In many Georgia counties, the lack of — or gaps in — many public records is blamed on the Union Army’s monthlong march through Georgia in the winter of 1864 when, in fact, the real reasons are a century and a half of complacency on the part of some officials entrusted to protect and preserve such records, lack of proper recordkeeping techniques, shoddy and inept recordkeeping practices, corruption, fraud, intentional alteration or destruction of records, and the lack of appropriations required to properly store and preserve such records.
Fortunately, that is not the case in Liberty County.
Colonial records of St. John’s, St. Andrew’s and St. James’ parishes, from which Liberty County was formed, date back to 1732. Those records are not housed locally but are stored in the Georgia Department of Archives in Morrow. (For more information about the archives, go to www.georgiaarchives.org.) There are handwritten indices for those records in the Office of the Clerk of Superior Court of Liberty County.
Also stored in the state archives are land grants from King George II, James Oglethorpe and the other trustees of Georgia to European immigrants who were willing to colonize Georgia and establish homesteads, and “headright grants” in which, as an inducement for persons to migrate to Georgia, the governor, beginning in 1783 by authorization of the state Legislature, was permitted to grant 200 acres of land to the head of a family, plus an additional 50 acres for each other person in the family, including slaves.
Local land records created and filed after this period date to 1777, when Liberty County was formed. Until 1986 — when I implemented the county’s first automated, computer-based system for filing and recording land records — all county land records, including land and headright grants, were transcribed by the clerk, meaning that the clerk created and filed an exact replica of the original document conveying ownership or security interests in the real property. Typewritten transcriptions began soon after the typewriter was invented and became affordable; then, when Xerox created the copier, photocopied records became standard.
Handwritten land records and their indices are very hard to read because most were written in Old English and ornate cursive styles (depending on who the clerk at the time was). The paper on which the records were recorded was not archival quality and, in many instances, the ink used to transcribe records has bled, faded or waned with time. The same factors have diminished the quality of typewritten records. However, using a magnifying glass and exercising a lot of patience, almost all land records can be deciphered.
Copies of land plats and their indices dating back to 1777 are on file locally in the clerk’s office. Historical plats are often vague and provide minimal information about the actual location of the property they were meant to delineate.
For example, plats of land and headright grants are often drawings of a geometric shape, such as a square or rectangle, with the number of acres in the parcel indicated and the names of owners of adjoining properties at the time denoted but with no specific information provided to indicate the actual geographic location of the property.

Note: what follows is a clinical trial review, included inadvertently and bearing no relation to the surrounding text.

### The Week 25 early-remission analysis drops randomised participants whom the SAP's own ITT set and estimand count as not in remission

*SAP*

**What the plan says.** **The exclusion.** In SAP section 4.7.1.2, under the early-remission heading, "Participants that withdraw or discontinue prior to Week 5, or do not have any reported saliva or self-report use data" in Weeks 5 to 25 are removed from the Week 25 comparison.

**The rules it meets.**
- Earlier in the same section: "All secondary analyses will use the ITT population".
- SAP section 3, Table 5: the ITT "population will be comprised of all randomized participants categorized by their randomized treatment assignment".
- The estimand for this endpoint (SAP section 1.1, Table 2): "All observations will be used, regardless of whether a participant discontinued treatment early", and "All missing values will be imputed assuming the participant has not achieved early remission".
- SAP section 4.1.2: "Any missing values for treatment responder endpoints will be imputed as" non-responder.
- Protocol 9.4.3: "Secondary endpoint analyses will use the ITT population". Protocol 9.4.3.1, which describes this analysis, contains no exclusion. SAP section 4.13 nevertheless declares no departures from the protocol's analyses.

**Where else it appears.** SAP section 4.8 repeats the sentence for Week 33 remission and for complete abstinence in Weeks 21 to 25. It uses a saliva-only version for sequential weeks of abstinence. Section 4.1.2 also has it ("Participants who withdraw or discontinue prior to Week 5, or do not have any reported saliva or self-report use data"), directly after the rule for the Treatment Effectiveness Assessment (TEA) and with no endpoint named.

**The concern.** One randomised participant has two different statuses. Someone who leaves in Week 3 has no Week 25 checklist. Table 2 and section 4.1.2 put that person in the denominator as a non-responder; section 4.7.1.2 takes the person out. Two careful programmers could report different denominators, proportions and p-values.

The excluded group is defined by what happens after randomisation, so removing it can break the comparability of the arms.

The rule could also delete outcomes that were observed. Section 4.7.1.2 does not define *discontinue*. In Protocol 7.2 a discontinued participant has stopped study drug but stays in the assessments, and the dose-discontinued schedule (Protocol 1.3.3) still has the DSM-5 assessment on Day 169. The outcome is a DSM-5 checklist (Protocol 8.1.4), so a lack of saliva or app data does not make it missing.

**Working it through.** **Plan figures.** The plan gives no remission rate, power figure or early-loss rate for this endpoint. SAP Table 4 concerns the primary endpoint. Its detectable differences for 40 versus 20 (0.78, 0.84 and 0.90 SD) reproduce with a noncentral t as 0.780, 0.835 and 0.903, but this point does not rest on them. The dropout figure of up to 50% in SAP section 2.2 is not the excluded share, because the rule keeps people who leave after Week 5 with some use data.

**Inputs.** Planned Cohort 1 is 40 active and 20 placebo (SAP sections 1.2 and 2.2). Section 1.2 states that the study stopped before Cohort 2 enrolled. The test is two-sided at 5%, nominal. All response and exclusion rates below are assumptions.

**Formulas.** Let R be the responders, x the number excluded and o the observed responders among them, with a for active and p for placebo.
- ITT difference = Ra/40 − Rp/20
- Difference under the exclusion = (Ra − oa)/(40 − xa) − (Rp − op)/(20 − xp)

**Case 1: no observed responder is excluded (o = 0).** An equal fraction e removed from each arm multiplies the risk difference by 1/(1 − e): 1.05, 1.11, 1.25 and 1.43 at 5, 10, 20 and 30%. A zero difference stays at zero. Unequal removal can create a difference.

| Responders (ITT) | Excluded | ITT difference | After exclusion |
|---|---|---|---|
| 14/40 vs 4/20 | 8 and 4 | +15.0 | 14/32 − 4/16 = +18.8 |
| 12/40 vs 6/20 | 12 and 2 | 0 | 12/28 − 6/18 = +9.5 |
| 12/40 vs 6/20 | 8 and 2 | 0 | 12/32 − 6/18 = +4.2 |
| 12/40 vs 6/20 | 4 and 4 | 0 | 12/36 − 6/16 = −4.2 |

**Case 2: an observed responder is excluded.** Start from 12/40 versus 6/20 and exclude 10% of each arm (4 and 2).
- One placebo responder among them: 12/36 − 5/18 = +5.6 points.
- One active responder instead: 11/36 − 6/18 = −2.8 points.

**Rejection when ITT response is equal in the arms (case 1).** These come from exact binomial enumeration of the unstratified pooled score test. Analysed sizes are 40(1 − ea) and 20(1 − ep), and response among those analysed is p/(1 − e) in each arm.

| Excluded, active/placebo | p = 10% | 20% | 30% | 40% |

The only way to determine for certain where the property is located is to conduct a comprehensive search of all deeds from the time the land was initially granted to a landowner until a subsequent deed or plat is identified that provides more-precise information about the property’s location.
Older plats were created at a time when land was measured in rods, a unit of length that equals 5½ yards, or 16½ feet. The measurement equaled one-fourth of a surveyor’s chain.
It was a convenient method for measuring land because whole-number multiples of a rod equal 1 acre of a square measure. (The perfect acre is a rectangular area consisting of 43,560 square feet, or 160 square rods). Often, rod measurements are inaccurate, with parcels of land surveyed using that method frequently containing acreage more or less than measured. The result was that landowners were often disappointed — or, on the other hand, elated — when they went to sell their land and have it resurveyed only to discover that they either owned more or less land than they originally acquired.
Plats created during the past decade provide detailed information about the metes and bounds of property, including specific and intricate geographic coordinates for property lines. Using modern surveying equipment, the actual location of a parcel of land is much more precise, and actual property lines can usually be pinpointed within a fraction of an inch.
All land records filed in the clerk’s office since 1777 have been digitized and are being re-indexed on the office’s real-estate management system so that anyone can access such records online anytime at www.gsccca.org, the official website of the Georgia Superior Court Clerks’ Cooperative Authority, the state entity that provides access to real-estate information for all 159 counties in Georgia.
Manually created and automated real-estate and personal-property records of the county may be viewed and copied on-site in the real-estate vault of the clerk’s office in the Liberty County Justice Center at 201 S. Main St., suite 1200, in Hinesville.